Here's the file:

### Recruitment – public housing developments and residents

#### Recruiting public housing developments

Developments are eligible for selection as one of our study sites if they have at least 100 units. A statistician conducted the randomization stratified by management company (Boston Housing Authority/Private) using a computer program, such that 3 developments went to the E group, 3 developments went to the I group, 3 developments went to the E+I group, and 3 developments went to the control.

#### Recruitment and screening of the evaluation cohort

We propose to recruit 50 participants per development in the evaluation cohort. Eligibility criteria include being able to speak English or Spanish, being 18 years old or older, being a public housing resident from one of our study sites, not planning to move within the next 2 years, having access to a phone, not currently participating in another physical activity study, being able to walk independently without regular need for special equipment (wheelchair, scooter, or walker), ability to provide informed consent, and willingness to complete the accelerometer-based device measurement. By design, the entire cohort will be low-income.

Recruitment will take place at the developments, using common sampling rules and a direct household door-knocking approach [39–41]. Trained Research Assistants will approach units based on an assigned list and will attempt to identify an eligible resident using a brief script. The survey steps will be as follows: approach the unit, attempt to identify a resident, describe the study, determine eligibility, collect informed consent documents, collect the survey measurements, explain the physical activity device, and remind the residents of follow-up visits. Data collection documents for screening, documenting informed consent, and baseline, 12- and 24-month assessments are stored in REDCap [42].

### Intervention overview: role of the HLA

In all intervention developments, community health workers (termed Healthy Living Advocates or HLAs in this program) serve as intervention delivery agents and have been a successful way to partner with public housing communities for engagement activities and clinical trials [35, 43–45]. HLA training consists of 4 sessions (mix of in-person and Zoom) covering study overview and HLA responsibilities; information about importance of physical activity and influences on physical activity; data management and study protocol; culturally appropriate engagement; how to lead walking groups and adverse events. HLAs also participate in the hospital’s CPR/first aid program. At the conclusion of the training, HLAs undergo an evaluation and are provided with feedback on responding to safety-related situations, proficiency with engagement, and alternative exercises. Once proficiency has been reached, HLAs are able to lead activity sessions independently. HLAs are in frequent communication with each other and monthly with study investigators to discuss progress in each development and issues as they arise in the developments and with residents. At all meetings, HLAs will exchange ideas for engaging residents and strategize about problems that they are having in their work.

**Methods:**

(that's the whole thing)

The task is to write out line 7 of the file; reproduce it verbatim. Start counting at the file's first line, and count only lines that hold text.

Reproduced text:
### Intervention overview: role of the HLA